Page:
The tire is presumably rigid so it shouldn’t expand like a weather balloon with increasing altitude and the pressure inside won’t change. However your tire gauge has a diaphragm or transducer which works against ambient pressure. It reads higher at higher altitude. However, the TPMS should read absolute pressure. As I live at 5000 ft, this would explain why the TPMS reads 2-3 lbs lower than the gauge when the tires are “cold” and the ambient temperature is about 20C.And if you live at 7000 ft like me?....the inside the tire sensor can’t compensate for the reduced air pressure surrounding the tire. My tires at a sensor reading of 32psi are firmer than if I was in Houston at the same sensor reading.
That’s why I put cold in quotes. Today, my tires are actually cold, as the temp is 7C. The sun is out though, so I’m going for a ride.When tyre, bike and car manufacturers say ‘cold’ @Dougl, they are not referring to ambient temperature, they mean with the tyre not having been driven to any significant extent, or hasn’t been sitting in the sun. A tyre that has been driven (particularly at high speed) will heat up well above normal summer ambient temperatures. 20 deg C just happens to be the standard to which Shrader calibrate their sensors, rather than a target.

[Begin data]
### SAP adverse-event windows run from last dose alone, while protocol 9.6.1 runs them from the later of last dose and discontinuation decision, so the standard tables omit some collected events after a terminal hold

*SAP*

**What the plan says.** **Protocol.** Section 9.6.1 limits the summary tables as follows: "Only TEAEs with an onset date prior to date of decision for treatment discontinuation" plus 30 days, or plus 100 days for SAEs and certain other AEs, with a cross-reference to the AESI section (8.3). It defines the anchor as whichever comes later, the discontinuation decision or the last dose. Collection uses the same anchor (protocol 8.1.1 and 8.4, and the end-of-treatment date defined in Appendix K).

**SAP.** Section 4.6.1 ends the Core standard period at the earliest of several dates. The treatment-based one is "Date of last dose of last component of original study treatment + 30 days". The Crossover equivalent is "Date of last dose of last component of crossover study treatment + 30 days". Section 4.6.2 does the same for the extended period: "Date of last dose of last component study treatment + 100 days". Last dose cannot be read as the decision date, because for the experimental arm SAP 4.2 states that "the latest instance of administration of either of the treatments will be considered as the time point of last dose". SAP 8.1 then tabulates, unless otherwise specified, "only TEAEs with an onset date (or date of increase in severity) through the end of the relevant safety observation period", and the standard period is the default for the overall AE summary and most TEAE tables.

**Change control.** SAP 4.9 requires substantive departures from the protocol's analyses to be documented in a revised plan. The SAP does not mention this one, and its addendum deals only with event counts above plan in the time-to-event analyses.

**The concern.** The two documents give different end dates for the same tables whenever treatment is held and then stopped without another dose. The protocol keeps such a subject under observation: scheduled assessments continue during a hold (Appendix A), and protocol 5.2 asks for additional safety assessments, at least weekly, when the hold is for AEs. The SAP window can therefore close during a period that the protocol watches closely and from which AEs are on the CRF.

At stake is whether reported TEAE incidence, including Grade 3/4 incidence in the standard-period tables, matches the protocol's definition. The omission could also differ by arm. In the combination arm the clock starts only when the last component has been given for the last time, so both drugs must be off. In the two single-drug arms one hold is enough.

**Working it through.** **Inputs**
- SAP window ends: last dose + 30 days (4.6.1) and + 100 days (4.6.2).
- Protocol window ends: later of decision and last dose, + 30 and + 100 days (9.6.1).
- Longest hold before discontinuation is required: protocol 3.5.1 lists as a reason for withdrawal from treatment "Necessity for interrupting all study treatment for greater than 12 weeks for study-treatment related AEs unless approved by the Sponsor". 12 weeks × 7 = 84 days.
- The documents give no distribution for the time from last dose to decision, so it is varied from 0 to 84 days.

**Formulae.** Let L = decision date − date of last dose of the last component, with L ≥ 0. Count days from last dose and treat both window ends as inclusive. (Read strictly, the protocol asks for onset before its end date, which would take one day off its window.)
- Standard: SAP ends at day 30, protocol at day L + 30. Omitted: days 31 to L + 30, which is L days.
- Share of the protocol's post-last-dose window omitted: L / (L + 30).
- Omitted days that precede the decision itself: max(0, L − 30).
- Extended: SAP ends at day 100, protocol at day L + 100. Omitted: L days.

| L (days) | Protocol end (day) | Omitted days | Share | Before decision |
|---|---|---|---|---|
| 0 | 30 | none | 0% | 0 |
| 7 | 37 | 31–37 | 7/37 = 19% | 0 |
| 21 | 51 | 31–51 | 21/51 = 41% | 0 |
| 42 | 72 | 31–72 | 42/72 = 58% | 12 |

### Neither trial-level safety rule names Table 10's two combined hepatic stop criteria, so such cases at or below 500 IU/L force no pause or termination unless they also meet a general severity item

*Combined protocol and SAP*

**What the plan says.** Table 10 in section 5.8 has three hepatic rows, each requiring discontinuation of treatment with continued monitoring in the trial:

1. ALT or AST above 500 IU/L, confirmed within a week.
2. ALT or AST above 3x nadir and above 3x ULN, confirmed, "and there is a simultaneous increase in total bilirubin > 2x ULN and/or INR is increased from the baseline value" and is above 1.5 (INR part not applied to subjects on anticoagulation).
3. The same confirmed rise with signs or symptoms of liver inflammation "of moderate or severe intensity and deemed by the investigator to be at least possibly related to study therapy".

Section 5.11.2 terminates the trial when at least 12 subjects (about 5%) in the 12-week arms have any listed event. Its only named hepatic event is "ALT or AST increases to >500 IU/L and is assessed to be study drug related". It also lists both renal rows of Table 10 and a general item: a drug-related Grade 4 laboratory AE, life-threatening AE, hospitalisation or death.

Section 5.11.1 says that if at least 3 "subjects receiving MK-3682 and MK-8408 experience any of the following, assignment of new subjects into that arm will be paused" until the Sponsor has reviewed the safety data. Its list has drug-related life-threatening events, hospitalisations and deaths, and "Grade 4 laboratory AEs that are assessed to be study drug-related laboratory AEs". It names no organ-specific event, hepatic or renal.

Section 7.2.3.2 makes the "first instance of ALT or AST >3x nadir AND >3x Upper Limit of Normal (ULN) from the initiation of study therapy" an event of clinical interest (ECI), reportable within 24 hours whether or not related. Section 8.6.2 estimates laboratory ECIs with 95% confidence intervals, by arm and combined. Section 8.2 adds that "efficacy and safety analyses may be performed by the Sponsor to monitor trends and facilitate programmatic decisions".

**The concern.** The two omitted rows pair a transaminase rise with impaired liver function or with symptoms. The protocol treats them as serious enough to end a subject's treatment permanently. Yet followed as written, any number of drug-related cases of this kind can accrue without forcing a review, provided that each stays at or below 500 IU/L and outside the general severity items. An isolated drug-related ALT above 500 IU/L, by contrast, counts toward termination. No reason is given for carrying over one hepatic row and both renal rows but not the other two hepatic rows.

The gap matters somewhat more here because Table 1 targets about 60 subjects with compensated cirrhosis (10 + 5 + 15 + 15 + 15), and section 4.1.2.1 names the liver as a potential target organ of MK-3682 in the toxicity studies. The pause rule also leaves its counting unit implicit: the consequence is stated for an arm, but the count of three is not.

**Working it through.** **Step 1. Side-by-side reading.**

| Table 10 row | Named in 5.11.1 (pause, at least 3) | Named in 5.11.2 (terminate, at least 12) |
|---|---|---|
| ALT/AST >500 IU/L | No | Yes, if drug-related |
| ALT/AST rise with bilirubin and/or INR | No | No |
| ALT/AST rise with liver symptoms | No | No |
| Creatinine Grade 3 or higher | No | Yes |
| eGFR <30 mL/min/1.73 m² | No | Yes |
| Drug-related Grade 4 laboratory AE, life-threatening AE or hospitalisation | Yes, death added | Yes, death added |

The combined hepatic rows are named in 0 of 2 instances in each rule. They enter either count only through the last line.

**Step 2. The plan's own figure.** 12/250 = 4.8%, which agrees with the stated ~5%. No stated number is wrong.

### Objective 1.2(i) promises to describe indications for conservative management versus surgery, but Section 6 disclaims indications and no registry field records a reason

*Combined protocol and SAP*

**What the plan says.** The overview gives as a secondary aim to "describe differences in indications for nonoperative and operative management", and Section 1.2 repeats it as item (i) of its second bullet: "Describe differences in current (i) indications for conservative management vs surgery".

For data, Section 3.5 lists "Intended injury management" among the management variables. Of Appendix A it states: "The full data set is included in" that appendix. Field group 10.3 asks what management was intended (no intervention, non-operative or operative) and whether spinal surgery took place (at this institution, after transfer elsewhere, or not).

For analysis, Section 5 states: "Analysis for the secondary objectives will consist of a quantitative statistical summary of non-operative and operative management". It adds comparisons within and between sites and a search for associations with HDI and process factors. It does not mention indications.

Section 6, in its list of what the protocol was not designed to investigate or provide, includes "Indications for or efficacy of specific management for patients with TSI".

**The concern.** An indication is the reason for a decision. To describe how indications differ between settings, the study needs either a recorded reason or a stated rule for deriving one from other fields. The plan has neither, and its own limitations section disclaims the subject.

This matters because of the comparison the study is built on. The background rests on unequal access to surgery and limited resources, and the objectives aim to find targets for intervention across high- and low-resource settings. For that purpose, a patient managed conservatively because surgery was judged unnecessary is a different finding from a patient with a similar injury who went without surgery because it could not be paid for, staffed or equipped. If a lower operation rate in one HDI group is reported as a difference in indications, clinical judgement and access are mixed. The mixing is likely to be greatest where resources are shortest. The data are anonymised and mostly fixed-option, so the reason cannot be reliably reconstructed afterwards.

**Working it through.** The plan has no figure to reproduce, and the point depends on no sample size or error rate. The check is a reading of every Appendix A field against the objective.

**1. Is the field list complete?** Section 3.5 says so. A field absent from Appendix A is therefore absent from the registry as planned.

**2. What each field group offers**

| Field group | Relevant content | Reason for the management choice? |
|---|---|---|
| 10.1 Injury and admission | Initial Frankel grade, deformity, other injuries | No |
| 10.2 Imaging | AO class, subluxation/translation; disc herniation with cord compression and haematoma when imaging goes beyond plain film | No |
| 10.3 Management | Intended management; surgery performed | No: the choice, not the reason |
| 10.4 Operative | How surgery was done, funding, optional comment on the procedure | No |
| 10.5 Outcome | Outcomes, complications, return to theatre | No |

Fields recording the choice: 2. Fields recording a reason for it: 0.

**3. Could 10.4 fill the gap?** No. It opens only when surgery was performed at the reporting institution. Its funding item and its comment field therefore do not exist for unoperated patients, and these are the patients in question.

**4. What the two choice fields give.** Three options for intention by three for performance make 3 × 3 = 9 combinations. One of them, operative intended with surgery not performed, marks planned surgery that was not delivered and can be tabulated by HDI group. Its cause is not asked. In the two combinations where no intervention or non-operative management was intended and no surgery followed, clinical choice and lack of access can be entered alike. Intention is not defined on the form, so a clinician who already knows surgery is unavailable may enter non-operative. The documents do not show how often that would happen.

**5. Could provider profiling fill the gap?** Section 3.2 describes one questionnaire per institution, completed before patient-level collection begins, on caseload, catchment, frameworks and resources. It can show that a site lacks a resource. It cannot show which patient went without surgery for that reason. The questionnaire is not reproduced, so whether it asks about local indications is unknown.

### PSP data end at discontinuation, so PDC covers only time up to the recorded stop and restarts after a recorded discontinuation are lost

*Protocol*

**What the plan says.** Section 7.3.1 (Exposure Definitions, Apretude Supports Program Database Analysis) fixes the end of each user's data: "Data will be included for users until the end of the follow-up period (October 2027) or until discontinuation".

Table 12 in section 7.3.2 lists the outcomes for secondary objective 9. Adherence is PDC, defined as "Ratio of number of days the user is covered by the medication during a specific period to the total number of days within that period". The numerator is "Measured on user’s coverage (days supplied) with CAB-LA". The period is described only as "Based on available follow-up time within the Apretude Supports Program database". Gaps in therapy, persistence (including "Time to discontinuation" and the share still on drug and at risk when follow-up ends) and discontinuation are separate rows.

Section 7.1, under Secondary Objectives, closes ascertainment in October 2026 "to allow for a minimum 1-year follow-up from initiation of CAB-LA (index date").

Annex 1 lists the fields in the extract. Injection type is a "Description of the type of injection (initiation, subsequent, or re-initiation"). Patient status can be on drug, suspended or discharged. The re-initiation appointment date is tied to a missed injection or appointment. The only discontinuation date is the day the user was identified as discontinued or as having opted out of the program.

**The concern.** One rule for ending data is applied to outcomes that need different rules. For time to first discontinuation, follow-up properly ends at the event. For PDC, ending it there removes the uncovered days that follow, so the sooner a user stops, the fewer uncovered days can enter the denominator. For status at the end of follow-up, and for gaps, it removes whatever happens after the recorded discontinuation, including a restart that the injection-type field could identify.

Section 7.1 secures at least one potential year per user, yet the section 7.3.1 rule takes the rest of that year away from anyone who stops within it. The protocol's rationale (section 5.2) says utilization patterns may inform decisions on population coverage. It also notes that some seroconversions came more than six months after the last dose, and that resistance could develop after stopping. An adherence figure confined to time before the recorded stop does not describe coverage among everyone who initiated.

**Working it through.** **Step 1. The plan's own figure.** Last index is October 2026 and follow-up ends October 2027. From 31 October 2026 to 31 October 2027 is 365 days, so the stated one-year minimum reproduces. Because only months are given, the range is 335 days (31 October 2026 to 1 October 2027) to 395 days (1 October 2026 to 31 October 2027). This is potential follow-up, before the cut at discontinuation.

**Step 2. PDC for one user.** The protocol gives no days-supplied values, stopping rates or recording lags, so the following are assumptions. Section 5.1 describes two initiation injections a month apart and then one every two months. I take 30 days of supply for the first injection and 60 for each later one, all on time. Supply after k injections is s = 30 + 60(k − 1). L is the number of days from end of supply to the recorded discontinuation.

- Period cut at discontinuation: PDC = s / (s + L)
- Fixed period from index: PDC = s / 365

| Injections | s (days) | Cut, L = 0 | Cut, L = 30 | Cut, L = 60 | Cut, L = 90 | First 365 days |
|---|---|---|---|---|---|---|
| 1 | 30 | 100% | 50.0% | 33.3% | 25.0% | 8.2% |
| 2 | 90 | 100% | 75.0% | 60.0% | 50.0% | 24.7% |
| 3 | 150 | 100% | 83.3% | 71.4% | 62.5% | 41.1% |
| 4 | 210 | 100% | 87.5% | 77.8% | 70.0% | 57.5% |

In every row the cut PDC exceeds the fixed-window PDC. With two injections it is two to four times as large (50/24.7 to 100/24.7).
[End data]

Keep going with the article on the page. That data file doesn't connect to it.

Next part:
The following is an extract from my car manual (also German, but in a different dialect of Germlish to the BMW Motorrad manuals).
View attachment 109720
No, but they do design them with a baseline starting temp, and know fairly accurately how much pressure increase to see when in "normal" use. So if you set them to the temperature corrected "baseline" then they can fairly accurately tell you what the internal pressure will be at any given internal air temperature. If you set the pressure to the 20C "cold" pressure on a hot (25 or 30C) day, the internal pressure will be lower than what the tire manufacturer designed it to be used at.Do tire manufacturers design their tires for use at 20C?
I would not trust the readout on alot of the electic pumps or the readout on a gas station air pump.I have electric pump that I set to 37 or even 37.5 to get tire pressure to show 35-36.
At gas stations is same story, the value indicated at pump is not what bike's pressure monitor shows.
Replace "baseline" with "control" for the math.Temperatures in the US range from over 100F to -50F. How can there be a baseline?